resources: buildings and sites. The survey area did not find noteworthy historic structures or
objects. Primary attention focused on buildings, with 195 documented in the survey effort.
Created principally to shelter human activity, buildings include houses, commercial buildings,
courthouses, libraries, and schools. One site, the Mercer Cemetery, was noted.
       In terms of use, the vast majority of resources in the survey area are domestic in nature,
with 180, or 92% of all resources, falling into this category. Of these, 13 are either vacation
cottages, tourist courts, or inns. As specified in National Register Bulletin #16, the U.S.
Department of the Interior places hotels and similar properties in the ―Domestic‖ data category.
The survey area includes very few commercial resources: seven, or 3.5% of the total resources
surveyed. These include retail stores, an auto service facility, and a warehouse. The remaining
resources in the survey area are primarily institutional or civic features, significant to the
community despite their relatively small number. These include five religious buildings, one
educational facility, two civic buildings, and one funerary site. No features related to
transportation, infrastructure, defense, industry, or agriculture were found in the survey area.


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       The following discussion outlines the salient features of domestic and commercial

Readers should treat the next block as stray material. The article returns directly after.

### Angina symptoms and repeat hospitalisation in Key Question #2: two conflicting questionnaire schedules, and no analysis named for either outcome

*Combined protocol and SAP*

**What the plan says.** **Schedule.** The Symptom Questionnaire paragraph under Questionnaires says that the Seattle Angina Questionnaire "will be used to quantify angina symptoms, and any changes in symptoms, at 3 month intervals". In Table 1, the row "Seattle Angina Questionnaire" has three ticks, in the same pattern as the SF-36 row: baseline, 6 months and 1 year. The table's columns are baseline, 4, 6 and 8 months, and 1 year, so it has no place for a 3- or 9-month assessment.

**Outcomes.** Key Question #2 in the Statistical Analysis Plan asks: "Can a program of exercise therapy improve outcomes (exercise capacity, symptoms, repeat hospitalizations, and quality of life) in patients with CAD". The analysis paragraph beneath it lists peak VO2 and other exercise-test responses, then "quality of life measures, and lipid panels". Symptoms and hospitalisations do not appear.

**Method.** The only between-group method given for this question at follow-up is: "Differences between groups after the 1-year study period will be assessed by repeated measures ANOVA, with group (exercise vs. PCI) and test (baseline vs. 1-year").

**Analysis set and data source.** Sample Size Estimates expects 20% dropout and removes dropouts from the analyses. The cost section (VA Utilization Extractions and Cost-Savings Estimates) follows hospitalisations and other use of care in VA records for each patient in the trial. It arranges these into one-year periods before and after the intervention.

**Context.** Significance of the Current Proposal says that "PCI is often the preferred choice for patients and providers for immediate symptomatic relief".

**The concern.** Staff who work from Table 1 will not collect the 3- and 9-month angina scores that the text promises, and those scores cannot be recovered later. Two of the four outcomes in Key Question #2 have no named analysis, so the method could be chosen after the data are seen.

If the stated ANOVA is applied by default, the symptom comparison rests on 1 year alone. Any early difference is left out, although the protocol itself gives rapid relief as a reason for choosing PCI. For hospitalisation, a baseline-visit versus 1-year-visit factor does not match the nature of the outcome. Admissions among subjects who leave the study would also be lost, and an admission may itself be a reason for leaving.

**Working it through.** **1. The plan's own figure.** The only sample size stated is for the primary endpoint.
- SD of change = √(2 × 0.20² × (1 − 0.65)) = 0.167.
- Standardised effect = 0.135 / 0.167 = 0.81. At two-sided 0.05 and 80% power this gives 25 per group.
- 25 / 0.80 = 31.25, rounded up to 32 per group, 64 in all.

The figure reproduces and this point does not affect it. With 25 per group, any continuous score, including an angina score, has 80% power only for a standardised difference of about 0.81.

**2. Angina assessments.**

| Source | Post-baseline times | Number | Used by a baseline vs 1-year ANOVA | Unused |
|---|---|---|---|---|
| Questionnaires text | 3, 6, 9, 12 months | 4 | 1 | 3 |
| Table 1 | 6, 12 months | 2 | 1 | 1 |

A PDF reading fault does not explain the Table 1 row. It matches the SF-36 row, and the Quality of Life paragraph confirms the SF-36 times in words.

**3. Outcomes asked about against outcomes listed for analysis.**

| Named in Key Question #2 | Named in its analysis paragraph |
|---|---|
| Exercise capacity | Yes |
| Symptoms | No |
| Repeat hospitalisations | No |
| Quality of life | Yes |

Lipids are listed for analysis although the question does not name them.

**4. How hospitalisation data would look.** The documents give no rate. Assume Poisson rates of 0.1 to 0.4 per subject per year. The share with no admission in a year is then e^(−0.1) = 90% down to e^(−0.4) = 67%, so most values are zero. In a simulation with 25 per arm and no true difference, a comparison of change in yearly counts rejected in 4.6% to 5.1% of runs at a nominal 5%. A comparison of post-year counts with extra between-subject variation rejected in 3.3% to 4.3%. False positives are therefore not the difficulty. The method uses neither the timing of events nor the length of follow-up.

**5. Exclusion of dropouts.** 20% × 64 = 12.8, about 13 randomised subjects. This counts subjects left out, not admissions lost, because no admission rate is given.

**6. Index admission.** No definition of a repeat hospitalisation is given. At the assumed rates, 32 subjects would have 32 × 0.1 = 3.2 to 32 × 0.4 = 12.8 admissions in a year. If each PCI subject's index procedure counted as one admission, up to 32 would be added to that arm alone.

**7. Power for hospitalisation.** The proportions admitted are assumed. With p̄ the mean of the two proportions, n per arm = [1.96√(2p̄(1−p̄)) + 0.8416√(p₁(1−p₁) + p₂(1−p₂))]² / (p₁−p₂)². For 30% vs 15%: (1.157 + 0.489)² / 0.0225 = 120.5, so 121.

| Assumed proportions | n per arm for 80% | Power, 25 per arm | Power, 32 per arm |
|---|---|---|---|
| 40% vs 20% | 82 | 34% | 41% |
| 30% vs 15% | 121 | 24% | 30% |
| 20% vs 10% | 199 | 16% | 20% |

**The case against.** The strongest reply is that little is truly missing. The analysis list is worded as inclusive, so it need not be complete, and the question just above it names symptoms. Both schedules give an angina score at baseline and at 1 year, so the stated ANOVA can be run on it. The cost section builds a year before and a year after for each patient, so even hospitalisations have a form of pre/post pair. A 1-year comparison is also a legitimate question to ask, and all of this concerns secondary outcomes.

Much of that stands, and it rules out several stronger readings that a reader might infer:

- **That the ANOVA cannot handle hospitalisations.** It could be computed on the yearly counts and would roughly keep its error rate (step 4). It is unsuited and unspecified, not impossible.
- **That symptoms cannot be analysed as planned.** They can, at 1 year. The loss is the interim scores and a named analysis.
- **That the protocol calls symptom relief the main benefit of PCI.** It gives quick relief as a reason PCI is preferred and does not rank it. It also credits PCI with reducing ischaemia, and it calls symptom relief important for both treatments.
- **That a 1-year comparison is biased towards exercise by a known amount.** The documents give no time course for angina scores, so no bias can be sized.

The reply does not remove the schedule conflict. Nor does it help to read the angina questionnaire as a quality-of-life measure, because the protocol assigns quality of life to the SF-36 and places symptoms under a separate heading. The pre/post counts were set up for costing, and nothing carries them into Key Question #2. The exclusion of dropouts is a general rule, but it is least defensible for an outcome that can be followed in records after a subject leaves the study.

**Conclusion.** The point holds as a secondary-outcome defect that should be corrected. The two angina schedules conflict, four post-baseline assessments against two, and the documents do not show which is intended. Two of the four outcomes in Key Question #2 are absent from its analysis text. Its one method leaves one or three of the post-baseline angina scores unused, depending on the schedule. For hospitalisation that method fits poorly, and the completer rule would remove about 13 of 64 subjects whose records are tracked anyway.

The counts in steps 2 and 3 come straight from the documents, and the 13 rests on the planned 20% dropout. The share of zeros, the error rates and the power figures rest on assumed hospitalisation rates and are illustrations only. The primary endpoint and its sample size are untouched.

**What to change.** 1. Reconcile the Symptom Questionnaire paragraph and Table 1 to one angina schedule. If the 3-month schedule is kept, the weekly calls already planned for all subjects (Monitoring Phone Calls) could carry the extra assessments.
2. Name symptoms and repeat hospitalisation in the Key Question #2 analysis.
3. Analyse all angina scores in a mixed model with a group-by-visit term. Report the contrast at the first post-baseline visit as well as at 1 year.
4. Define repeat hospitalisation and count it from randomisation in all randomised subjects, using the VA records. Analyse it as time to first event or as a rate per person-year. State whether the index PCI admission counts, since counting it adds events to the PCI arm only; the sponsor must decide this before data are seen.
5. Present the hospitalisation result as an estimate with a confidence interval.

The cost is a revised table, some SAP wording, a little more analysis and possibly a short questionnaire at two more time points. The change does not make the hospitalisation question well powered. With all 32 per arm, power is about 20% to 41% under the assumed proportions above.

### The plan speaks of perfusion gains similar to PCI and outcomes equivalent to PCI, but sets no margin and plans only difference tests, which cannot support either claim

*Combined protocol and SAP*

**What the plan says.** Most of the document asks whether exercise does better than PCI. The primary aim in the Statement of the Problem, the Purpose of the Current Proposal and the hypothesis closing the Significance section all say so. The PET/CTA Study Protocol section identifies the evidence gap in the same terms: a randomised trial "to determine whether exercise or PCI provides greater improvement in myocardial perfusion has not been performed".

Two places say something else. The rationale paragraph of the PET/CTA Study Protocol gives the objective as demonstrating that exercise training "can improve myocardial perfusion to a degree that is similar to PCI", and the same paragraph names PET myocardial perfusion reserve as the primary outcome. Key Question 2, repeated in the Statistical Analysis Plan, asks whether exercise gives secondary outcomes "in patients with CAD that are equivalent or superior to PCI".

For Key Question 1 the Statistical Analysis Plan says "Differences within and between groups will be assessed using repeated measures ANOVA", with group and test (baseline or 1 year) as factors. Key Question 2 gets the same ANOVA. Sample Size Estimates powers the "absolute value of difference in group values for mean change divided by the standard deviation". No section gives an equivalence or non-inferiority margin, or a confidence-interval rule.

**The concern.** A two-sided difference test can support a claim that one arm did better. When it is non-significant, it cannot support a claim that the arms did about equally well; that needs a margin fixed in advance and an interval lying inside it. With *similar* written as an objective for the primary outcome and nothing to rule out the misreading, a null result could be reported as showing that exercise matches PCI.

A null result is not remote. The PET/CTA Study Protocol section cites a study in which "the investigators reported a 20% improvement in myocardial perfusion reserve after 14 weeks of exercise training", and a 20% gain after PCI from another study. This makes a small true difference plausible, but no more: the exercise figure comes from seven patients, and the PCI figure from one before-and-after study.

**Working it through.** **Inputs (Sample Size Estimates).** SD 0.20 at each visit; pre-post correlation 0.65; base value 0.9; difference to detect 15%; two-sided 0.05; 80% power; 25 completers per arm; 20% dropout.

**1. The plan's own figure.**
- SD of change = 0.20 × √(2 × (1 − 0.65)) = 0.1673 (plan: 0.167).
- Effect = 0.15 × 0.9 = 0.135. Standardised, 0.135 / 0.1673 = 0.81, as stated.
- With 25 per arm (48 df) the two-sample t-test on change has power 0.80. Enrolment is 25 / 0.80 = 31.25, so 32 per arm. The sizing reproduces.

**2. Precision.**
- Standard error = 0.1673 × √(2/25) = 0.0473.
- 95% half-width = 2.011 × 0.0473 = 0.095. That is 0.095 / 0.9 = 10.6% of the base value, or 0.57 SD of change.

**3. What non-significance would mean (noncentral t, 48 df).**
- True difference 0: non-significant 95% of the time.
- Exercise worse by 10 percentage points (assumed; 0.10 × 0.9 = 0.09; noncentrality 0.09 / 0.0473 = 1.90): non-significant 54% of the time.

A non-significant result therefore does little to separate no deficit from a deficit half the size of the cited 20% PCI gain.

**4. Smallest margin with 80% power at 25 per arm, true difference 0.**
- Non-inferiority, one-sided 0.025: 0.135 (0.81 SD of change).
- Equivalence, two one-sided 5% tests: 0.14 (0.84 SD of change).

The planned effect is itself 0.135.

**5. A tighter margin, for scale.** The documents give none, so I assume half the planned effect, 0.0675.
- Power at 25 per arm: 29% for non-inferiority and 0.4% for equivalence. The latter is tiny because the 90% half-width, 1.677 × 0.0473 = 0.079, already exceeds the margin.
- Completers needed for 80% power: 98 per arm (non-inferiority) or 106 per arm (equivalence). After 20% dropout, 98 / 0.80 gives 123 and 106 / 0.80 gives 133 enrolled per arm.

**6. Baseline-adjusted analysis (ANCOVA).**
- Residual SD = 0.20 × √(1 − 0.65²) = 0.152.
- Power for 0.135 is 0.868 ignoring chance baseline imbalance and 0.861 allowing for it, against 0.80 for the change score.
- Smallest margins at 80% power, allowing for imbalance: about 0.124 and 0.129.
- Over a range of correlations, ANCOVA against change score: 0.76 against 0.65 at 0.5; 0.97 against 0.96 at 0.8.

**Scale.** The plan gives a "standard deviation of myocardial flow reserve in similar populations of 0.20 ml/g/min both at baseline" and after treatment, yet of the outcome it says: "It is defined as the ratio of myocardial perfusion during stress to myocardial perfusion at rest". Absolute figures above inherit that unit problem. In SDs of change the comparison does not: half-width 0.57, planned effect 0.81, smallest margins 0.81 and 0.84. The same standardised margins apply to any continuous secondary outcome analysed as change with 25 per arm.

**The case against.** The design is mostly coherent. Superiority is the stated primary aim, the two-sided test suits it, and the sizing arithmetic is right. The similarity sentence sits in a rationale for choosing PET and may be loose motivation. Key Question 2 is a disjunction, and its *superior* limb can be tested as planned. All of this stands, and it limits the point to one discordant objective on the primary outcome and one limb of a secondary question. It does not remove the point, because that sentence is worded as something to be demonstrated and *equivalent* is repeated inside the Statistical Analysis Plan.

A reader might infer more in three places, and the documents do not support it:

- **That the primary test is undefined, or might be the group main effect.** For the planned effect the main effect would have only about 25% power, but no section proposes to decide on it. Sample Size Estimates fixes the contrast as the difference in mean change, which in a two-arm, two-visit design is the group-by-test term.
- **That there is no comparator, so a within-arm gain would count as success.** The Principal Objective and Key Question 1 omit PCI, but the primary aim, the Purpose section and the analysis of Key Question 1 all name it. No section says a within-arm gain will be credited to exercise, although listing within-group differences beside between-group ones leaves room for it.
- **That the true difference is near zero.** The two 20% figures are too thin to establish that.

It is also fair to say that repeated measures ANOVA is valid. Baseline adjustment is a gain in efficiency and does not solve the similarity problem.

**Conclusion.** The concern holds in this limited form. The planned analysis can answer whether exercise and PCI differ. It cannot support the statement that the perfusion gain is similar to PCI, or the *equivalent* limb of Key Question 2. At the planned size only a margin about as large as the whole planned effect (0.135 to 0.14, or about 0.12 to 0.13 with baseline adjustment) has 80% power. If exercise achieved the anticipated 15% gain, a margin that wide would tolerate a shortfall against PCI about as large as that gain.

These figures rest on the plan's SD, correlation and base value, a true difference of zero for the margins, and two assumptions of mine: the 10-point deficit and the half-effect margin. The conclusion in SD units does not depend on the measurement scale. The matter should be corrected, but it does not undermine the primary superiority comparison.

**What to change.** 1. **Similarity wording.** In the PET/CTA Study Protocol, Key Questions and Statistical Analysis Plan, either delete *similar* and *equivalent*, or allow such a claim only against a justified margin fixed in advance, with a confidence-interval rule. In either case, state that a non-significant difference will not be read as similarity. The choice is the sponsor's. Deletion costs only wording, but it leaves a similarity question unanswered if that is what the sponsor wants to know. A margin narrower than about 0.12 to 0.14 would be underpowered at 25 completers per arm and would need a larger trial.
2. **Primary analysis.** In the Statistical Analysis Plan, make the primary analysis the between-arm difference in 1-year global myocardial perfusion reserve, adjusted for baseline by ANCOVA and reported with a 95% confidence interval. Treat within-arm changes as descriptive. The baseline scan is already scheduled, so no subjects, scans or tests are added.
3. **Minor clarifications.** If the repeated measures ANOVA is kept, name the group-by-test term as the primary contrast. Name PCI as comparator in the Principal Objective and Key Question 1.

resources documented in the Port Aransas Historic Resources Survey.

Domestic Resources –Dwellings
        Dwellings in Port Aransas are generally modest houses with front-, side-, or cross-gabled
roofs and minimal stylistic embellishment. Due to the devastating effects of multiple hurricanes,
the earliest houses in the survey area date to ca. 1915 to 1920, while the vast majority of historic
dwellings were constructed from 1930 and 1960. Almost all are frame houses with asbestos,
wood, or a wood replacement siding. By a considerable margin, the most common cladding
material is asbestos, which accounts for 90, or 50%, of the 180 historic-period dwellings.
Various types of wood siding are also prevalent, found on 49 dwellings (27%). An additional
eight houses have aluminum or vinyl siding, both typical wood replacements. Only three houses
have stucco cladding, and masonry is even less common. The extensive use of asbestos siding is
unique in comparison with national trends, explained in part by the timeframe in which most
houses were constructed and the material’s durability in a coastal climate.
        Most houses in Port Aransas present a casual interpretation of the traditional architecture
popular in coastal towns, such as the Cape Cod style in New England. In response to their
climate and setting, they have large windows open to the sea breeze, and storm shutters are a
common feature. More elaborate houses have cupolas or decks to take advantage of beachfront